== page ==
Posted by Michael Andersen (News Editor) on April 11th, 2014 at 3:27 pm
(Photos by M.Andersen/BikePortland)
Rachael Pecore-Valdez said her husband, for one, is thrilled that she’s finally coming around to bikes.
She’s a little nervous herself. For someone whose longest bike trip ever is 40 miles to Sauvie Island and back, a 1,200-mile, five-week mountain bike trek across most of Oregon will be, well, a leap.
“It’s going to be painful,” she said.
Pecore-Valdez, 36, leaves Portland May 17 as part of a six-person crew that’s headed into the wilderness on bike, foot and van to follow the rough trail of OR-7, one of 64 wolves known to be living in Oregon right now. Though she doesn’t hope or expect to find the four-year-old male, who made national news in 2011 as the state tracked him through the wilderness, she and her team are hoping to produce videos, photos and a blog that’ll help spread awareness of wolves.
To prepare, Pecore-Valdez has been riding from her Southeast Portland home to the top of Mount Tabor almost every day for a month. She rides Riona, the battered purple 3-speed Huffy that her mother bought for her when she was 10.
“I didn’t choose the colors,” she said Thursday as she pulled Riona out of the household’s storage shed.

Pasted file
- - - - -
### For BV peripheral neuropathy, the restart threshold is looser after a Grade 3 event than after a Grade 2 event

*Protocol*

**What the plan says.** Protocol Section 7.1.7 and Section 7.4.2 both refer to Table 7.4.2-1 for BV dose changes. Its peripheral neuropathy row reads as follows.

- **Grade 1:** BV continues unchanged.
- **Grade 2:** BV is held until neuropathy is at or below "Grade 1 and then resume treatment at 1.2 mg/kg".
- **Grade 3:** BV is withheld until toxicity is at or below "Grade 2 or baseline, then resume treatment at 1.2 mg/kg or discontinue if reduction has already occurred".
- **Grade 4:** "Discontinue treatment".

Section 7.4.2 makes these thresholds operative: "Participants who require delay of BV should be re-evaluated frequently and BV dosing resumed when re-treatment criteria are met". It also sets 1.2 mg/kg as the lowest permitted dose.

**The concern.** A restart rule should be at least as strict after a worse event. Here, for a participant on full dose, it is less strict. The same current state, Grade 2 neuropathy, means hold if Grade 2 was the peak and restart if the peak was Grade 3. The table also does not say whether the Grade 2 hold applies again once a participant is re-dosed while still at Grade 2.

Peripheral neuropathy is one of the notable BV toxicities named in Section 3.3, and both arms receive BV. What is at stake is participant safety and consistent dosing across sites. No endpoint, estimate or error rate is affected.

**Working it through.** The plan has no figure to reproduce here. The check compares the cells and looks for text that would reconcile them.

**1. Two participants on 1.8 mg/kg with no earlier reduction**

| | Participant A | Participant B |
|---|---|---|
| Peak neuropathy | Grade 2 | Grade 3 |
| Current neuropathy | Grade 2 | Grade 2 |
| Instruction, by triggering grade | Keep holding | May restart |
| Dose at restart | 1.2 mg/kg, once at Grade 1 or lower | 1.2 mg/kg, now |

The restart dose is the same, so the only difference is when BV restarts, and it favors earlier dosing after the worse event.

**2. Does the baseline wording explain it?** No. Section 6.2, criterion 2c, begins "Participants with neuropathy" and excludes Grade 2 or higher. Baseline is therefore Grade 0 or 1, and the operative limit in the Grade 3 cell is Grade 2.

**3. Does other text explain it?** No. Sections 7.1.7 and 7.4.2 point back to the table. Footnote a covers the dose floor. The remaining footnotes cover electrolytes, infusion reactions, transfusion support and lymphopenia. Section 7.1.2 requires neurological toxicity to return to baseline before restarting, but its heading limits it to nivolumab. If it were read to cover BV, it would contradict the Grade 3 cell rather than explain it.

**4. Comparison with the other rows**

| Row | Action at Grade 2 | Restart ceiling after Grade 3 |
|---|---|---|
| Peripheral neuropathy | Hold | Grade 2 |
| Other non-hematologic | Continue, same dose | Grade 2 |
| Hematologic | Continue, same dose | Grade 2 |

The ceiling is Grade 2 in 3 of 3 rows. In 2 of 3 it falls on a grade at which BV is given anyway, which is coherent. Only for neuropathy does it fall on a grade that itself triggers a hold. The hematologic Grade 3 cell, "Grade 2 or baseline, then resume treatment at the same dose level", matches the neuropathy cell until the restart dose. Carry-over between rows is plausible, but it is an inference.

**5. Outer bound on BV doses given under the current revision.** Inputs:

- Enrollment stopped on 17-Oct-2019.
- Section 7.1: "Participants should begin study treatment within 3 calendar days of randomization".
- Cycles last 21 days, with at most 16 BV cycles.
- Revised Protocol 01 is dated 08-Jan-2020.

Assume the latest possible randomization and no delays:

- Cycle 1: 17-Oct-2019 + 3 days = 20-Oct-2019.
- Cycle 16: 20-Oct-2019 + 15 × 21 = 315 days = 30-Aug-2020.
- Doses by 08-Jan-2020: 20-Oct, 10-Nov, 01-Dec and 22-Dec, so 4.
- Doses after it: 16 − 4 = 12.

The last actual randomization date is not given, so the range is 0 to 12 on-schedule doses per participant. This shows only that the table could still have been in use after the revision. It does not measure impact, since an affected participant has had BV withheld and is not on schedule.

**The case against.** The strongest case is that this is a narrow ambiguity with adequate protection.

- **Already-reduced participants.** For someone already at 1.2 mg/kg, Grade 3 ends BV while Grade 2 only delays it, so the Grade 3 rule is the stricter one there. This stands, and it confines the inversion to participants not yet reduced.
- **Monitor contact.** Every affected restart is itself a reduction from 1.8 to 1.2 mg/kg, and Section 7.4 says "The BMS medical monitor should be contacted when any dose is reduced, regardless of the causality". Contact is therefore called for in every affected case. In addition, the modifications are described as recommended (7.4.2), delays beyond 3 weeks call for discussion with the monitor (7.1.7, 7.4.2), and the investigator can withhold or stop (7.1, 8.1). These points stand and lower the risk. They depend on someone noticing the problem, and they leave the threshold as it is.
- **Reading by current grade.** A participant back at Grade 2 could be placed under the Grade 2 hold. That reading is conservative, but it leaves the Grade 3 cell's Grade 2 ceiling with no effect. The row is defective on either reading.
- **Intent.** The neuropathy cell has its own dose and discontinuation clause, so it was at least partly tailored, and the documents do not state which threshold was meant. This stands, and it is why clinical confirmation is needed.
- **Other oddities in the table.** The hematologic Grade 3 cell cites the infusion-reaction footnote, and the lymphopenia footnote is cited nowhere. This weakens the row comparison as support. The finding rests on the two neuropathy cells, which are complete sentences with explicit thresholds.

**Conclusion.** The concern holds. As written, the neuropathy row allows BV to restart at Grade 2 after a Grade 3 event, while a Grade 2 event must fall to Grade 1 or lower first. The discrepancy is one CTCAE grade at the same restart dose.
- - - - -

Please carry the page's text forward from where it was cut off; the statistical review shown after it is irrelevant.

Born in Aurora, Ore., Pecore-Valdez attended high school in Garibaldi and college at Oregon State University in Corvallis. She and her husband moved to Portland four years ago. They spent last year in Berlin and Freiburg, Germany, where he was working in renewable energy — and she was starting to enjoy biking for the first time in her adult life, thanks to Berlin’s comfortable system of raised bikeways.
“I had time to dream,” Pecore-Valdez said. “And this is what I came up with.”
Wolves are also returning to Germany as they are to the West Coast, she said, and have again become a bigger part of the country’s culture, as they were when the Grimm Brothers collected the folk stories that still shape public perceptions of the animal. Meanwhile, Pecore-Valdez, who had previously worked with aquatic wildlife as part of SOLV‘s beach cleanups, was becoming more interested in wildlife preservation.